Edward Burne-Jones was born in the industrial city of Birmingham. He attended King Edwards School, alternating this education with night drawing classes at the Government School of Design. Thanks to his artistic skills and aptitude for study, he quickly stood out among the other students, though his melancholic personality led him to seek refuge in literature and religion. So much so that, at age twenty, he entered Exeter College at University of Oxford to study theology. There he met with the poet William Morris, with whom he shared a religious zeal. They developed a strong friendship that lasted all of their lives.
After a set of circumstances and the discovery of the work of Dante Gabriel Rossetti and the Pre-Raphaelites, both friends decided to quit their religious studies and move to London. In the city, Jones met his master, Rossetti, the force behind the Pre-Raphaelite Brotherhood, as well as John Ruskin. During those years, he began a relationship with Georgiana Macdonald, a painting student, who he married in 1860. They had two children.
Between 1859 and 1873, he traveled several times to Italy to study and copy works of the great Renaissance masters. He analyzed with devotion the compositions of Sandro Botticelli, Michelangelo Buonarroti, Andrea Mantegna, Leonardo da Vinci and Luca Signorelli, synthesizing their styles and translating them into a language of his own that took refuge in classical, Christian and Celtic legends.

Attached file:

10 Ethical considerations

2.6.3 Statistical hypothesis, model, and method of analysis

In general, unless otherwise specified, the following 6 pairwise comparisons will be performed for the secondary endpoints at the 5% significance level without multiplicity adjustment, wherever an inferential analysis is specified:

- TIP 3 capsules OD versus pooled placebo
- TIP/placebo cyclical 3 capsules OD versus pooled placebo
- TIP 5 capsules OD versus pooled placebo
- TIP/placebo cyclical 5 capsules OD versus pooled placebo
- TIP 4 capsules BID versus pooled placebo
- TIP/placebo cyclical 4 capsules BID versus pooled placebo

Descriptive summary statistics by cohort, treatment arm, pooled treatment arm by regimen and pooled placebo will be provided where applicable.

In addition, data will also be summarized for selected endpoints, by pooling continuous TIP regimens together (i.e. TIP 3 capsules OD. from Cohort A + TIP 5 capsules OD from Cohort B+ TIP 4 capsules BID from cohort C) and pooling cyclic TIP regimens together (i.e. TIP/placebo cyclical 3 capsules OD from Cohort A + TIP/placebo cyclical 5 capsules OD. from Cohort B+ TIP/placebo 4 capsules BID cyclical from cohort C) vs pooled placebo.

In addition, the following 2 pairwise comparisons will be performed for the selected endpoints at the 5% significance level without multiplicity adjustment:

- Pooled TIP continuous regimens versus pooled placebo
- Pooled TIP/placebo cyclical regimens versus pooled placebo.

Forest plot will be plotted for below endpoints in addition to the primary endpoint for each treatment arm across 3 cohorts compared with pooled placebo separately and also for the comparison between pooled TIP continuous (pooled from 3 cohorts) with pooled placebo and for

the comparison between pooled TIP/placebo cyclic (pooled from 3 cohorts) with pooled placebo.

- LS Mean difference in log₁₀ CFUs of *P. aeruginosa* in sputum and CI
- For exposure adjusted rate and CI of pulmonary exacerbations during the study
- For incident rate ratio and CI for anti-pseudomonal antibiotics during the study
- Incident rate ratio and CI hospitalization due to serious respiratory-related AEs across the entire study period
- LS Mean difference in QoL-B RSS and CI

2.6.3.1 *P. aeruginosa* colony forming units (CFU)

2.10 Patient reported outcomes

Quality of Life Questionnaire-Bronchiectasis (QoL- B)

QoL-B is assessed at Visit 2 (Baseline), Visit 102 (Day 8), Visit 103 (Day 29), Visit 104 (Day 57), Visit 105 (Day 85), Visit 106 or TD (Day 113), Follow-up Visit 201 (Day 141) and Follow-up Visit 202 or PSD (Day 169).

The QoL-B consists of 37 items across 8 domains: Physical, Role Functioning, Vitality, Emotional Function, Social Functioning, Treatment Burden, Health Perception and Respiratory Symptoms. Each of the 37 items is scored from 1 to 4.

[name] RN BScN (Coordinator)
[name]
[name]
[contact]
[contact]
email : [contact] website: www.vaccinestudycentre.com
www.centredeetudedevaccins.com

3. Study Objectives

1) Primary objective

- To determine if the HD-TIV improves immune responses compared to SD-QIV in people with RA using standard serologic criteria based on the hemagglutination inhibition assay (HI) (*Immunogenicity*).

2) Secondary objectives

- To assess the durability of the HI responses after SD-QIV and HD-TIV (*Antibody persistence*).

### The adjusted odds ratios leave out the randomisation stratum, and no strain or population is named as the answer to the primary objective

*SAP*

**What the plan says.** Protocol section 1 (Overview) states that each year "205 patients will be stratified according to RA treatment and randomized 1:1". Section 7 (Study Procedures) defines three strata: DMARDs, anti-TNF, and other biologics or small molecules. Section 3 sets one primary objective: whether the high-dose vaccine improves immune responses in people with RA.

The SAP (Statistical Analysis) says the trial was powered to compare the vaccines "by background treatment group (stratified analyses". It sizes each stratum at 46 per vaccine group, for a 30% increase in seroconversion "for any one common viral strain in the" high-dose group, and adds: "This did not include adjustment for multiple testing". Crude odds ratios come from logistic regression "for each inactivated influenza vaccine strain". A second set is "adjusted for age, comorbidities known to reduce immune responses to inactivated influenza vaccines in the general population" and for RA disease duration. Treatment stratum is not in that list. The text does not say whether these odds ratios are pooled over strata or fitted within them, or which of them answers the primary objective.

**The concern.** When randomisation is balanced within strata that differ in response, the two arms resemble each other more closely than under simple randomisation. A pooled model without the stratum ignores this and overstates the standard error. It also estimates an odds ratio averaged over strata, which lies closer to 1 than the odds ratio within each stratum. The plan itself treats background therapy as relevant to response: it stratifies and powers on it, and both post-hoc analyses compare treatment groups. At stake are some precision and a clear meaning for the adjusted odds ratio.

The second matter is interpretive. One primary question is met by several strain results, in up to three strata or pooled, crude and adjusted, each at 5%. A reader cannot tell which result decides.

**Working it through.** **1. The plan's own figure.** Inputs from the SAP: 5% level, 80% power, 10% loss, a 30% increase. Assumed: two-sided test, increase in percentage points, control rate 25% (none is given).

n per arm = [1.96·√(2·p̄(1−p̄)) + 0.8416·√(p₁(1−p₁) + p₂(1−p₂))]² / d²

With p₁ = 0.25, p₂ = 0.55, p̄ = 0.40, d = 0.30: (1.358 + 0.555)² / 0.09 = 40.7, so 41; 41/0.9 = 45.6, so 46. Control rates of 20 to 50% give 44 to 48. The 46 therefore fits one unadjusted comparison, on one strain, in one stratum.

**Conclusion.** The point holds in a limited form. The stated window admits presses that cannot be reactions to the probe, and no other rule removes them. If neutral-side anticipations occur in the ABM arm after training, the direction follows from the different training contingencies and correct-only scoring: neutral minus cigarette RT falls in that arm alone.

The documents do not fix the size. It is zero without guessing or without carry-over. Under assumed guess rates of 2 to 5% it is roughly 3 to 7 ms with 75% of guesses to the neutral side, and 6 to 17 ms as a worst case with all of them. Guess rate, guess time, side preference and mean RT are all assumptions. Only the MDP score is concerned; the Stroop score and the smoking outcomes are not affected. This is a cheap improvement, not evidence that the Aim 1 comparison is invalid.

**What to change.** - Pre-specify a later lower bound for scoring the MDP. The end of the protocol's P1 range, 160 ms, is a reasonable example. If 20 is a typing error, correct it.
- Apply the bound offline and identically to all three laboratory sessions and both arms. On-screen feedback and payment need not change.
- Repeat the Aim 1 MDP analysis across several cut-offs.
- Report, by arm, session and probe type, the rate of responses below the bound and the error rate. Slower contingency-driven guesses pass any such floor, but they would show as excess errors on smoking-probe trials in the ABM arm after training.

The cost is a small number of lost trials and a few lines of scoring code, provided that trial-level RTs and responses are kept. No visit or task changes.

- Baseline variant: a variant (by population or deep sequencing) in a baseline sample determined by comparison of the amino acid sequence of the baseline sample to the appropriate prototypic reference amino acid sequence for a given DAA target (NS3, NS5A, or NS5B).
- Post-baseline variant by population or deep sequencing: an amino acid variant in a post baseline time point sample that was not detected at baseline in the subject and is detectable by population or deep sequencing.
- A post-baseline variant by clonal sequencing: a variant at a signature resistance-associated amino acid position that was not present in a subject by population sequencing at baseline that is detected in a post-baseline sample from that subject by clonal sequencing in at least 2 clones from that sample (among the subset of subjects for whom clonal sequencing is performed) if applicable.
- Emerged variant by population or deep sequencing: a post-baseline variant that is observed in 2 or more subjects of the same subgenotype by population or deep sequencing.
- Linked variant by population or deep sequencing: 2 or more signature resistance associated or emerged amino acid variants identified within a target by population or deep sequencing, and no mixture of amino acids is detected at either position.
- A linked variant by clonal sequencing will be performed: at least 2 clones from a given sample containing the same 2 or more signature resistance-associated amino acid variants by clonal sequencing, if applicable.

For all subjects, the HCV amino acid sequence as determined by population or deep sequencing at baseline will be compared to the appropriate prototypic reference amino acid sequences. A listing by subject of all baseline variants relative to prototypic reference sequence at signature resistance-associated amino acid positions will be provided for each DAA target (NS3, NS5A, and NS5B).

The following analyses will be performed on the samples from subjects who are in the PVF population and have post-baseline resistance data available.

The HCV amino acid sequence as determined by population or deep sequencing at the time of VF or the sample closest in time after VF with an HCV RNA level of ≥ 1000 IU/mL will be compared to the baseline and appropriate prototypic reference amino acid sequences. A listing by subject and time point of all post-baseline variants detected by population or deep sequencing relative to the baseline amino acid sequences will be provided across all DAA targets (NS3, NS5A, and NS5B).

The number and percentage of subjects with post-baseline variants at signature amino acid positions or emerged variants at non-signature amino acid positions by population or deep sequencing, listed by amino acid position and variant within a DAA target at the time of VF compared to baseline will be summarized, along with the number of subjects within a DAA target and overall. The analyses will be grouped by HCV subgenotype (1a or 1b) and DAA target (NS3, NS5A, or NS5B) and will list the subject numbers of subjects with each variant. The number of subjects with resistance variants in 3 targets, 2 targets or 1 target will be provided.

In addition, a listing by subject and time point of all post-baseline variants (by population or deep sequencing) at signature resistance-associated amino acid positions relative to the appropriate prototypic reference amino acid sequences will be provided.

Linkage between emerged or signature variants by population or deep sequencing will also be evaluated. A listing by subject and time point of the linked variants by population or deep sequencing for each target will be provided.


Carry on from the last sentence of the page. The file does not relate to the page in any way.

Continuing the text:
In London, he was a founding member of Morris Marshall, Faulkner & Co. and successfully participated in the International Exhibition, showing painted furniture and stained glass. He then met María Zambaco, with whom he had an affair that culminated in a spectacular scandal.
In 1870, he had a less successful exhibition at the Old Water-Colour Society. In 1877, and for the next ten years, he participated in Grosvenor Gallery’s yearly Salon. His achievements accumulated at a steady pace. Besides painting, he was actively involved in the Arts and Crafts movement. He explored the possibilities of the crafts and interior design, creating ceramic tiles, jewelry, tapestries, carpets, wallpaper, furniture, illustrated books and clothes for the theater.
During the last of his working years, he received many titles and honorary mentions such as Oxford’s honorary diploma, in 1881: admittance in the Royal Academy, in 1890; and was knighted in 1894.
He died in June 1898, immersed in his last work, the The Passing of Venus tapestry.